I truly found “reality” series Pawn Stars enjoyable when it first came on the air on History back in 2009, but it has become more and more character oriented over the years. But I always watch an episode if someone tells me that something is brought onto the show to sell that I might find interesting to watch. This past week was one of those times, with the episode “Beam Me Up” which features a woman bringing in a collection of Star Trek memorabilia associated with the television shows and movies featuring The Original Series cast. Obviously, the point of this show is to both entertain and educate.In any event, in this episode a woman brings in three props (a phaser, communicator, and tribble) as well as a script from Star Trek IV: The Voyage Home.
At least two (the communicator and phaser) of the three props, at first glance, appear to be old replicas that are not in good condition nor terribly accurate. Next to the props is a script and PR document from Paramount that actually appear to be legitimate.
She explains what each item is to Corey and fellow employee Chumlee, who supplies comic relief: “So you’re telling me Captain Kirk could have held this taser himself?” To which Corey corrects him with “phaser“.
Corey asks the woman if she has anything “guaranteeing the authenticity of this stuff“, and she says she did research on the Internet and claims “these definitely look very authentic”.
Corey asks her what she believes the value is on each of the items, and she says that the communicator is worth $2,000, the phaser $1,000, the tribble $1,000, and the script $800.
So of course Corey immediately pushes the documents to the side and says “you can take these, and do whatever you want with them, cause I’ve never had any type of luck with movie scripts; I’ve lost money on every one I’ve ever bought“.
He then equates the remaining pieces under discussion – in his mind at least, potentially authentic television props – to a car load of toys and action figures he recently purchased.
True to the structure of the show, he then asks her if it’s okay if “a buddy” of his (which is how they refer to most of their authenticators) comes down to “check it out“, and he can tell him if the collection is authentic.
In this case, the “buddy” is not someone who works in the original prop and costume art market, but a toy dealer.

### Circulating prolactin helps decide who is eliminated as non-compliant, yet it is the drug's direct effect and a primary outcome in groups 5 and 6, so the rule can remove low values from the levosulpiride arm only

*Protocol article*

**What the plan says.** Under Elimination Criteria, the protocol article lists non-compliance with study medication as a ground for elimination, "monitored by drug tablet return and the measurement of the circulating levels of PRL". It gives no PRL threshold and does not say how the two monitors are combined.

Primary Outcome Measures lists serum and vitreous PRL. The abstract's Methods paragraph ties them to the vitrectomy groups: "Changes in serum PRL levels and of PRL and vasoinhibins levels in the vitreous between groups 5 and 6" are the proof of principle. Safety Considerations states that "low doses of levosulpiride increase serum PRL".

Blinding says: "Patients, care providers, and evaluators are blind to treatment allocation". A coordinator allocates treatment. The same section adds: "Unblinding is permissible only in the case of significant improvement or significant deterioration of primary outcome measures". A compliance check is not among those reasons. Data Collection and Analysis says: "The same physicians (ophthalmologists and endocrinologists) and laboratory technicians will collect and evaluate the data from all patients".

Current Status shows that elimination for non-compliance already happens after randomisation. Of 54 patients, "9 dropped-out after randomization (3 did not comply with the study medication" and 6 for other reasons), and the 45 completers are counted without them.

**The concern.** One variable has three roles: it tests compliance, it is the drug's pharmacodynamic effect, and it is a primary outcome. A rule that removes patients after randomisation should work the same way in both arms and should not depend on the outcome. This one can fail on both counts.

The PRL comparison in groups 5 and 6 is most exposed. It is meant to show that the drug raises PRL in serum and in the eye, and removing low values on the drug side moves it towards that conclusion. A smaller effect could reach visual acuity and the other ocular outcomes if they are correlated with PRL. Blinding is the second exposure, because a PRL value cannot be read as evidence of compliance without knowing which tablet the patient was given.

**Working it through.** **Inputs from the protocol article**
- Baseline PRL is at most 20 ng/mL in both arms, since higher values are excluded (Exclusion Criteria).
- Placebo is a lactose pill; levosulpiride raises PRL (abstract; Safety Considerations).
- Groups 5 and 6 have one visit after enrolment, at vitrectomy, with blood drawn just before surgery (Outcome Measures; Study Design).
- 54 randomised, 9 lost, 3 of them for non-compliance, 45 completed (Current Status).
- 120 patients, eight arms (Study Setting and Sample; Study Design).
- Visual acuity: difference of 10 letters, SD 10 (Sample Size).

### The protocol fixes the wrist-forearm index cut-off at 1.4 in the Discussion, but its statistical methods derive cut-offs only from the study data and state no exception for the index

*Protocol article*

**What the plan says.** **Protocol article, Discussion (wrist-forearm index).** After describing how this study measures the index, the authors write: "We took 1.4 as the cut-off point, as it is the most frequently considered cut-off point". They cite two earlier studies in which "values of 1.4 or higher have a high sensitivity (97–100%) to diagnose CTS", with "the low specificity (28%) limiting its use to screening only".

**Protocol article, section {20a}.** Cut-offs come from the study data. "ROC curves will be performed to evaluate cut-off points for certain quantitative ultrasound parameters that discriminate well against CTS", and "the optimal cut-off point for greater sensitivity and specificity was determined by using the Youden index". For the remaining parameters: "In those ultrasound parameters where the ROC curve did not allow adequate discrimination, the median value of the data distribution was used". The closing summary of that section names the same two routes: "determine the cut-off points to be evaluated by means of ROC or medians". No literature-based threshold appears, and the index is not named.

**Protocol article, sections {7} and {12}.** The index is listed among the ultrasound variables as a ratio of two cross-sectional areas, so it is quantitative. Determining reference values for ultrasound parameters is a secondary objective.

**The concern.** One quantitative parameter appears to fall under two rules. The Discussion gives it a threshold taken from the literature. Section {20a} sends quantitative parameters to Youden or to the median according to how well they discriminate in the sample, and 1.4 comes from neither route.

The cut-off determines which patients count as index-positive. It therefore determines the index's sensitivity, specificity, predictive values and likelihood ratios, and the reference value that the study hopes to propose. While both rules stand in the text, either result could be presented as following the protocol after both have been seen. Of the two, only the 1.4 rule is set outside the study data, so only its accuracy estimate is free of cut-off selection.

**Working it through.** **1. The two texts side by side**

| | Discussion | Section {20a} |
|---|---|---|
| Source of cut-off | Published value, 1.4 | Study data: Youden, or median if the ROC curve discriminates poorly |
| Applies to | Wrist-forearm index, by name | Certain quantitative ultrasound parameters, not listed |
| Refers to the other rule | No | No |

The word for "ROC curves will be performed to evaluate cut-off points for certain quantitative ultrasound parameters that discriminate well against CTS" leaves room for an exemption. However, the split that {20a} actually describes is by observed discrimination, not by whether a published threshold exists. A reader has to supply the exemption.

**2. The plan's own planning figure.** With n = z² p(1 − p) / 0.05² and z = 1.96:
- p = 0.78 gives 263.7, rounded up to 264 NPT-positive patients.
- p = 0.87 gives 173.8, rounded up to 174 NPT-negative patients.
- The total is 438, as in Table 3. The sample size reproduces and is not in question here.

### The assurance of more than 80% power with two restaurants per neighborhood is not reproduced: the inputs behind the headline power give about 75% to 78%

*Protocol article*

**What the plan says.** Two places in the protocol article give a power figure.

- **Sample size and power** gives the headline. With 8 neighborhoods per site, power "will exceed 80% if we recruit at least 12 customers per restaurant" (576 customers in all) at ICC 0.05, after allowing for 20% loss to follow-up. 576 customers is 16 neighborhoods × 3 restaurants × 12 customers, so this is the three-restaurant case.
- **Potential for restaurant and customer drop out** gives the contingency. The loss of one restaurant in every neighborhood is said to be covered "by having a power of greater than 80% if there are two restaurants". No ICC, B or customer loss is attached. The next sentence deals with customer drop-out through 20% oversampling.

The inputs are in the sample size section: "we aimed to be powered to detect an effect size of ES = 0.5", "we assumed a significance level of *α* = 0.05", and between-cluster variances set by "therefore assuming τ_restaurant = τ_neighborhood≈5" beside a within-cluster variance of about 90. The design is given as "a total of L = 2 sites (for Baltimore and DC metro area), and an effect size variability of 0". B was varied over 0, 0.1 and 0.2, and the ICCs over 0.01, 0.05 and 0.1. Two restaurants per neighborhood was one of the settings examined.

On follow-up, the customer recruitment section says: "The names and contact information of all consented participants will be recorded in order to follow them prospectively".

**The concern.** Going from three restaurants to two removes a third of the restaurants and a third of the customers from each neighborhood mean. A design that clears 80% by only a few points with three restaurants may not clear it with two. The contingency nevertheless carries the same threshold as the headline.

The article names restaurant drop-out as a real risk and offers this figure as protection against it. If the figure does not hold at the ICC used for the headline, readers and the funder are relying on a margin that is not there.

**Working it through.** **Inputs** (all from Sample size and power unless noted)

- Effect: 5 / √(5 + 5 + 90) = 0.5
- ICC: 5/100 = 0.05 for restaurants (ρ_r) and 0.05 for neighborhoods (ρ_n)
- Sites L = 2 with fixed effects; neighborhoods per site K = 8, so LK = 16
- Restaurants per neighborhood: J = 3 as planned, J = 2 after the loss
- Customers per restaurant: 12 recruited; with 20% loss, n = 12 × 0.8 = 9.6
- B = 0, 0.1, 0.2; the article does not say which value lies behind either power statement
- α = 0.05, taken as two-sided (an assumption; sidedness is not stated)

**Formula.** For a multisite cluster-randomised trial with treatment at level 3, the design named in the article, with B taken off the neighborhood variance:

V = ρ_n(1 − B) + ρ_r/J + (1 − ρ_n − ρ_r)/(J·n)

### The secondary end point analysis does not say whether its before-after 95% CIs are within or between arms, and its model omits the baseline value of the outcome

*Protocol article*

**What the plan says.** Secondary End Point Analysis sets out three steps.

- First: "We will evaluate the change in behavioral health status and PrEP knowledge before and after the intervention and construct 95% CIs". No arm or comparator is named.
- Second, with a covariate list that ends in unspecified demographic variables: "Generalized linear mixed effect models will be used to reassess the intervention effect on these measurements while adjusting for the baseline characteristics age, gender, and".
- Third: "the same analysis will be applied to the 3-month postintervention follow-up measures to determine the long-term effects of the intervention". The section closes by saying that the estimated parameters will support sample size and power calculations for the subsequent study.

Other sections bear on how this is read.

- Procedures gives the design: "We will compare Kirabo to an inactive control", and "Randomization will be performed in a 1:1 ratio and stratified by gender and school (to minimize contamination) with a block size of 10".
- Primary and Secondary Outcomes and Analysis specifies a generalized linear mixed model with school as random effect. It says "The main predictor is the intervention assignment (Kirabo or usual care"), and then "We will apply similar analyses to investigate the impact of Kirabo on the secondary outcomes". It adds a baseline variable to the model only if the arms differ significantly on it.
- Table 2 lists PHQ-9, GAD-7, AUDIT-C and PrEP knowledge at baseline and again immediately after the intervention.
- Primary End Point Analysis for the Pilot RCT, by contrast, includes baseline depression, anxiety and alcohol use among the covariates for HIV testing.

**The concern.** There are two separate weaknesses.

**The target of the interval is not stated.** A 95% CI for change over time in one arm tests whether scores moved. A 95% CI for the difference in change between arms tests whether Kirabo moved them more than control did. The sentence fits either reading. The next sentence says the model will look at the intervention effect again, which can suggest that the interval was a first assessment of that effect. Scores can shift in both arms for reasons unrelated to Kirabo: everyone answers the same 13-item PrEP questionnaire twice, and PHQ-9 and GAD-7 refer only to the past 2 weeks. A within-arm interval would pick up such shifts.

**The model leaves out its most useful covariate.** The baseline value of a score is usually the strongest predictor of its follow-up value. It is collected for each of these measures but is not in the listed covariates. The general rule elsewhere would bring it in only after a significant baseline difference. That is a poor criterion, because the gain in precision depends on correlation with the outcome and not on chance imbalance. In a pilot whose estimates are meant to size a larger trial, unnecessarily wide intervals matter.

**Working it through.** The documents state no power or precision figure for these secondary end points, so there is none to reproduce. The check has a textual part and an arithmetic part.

As the woman already explained to Corey, she tells Johnny Jimenez from Toy Shack that she got the material from a friend’s garage sale. In neither case did Corey or Johnny ask the woman who her friend bought the collection from, or think to call said friend to ask questions about the pieces.
To his credit, Jimmy at least did ask one question… did the pieces have any connection to any actor?
He was also able to conclude that the communicator “doesn’t look like it’s [a] prop used in the Original Series“, and was able to tell that the phaser was not a mass manufactured toy, though he did conclude regarding the latter that, “everything’s looking really good with this, as far as a movie prop“, with similar thoughts on the tribble.
After Johnny’s less than 60 second assessment of three props, Corey asks the big question so they can speed things along: “…can you tell me, without any uncertainty, were these actually used in the show?” To which Johnny responds, “everything looks authentic, but without being able to tie it back to anybody, I can’t say 100% that these were used in the filming of the Original Series“, which pretty much contradicts his comment one minute earlier that the communicator “doesn’t look like it’s [a] prop used in the Original Series“.
Just as surprisingly, he puts a resale value of $700-$800 on the three pieces, if sold as replicas. I don’t collect replicas, but I used to, and know that there are much higher quality and accurate pieces available today (licensed and unlicensed) that probably wouldn’t cost as much, so I’m wondering what kind of market there is in Las Vegas for poorly made replicas from yesteryear. Though maybe some uber Pawn Stars fan will want them as screen-used Pawn Stars props…
Truly debunking props presented as genuine can be as much (and even more) work than proving the same authentic, so it’s difficult to know what these pieces are, or where they came from, without doing as much research as would truly be required in authenticating them (since no material information was provided during the episode). But there is a wealth of expertise in the Star Trek collecting world, so I expect someone on the RPF or the aforementioned HeroComm or a Trek specialty forum will figure it out. Based on my own limited knowledge though, I would expect both the communicator and the phaser to be replicas. There are a lot of tribbles in the marketplace (at least from Deep Space Nine), so that is not out of the question. I was personally backstage at a taping of Good Day L.A. back when I was in media relations for an Internet entertainment company in the 90s when Terry Farrell was a guest and they literally tossed tribbles from the “Trials and Tribble-ations” episode into the studio audience.
In any event, Corey ends up buying the three pieces for $500, and the woman walks away with the only interesting material that she brought in… the early script for Star Trek IV and related paperwork.
It wasn’t as bad as the lightsaber authentication on Comic Book Men (a viewing experience equivalent to being waterboarded, and another “reality” series on AMC), but still does the hobby no favors with its authentication in this case.
Currently, the Pawn Stars episode “Beam Me Up” can be viewed in its entirety at History.com.
Below are some poor quality screencaps from the sequence described above (via taking photos of my television screen):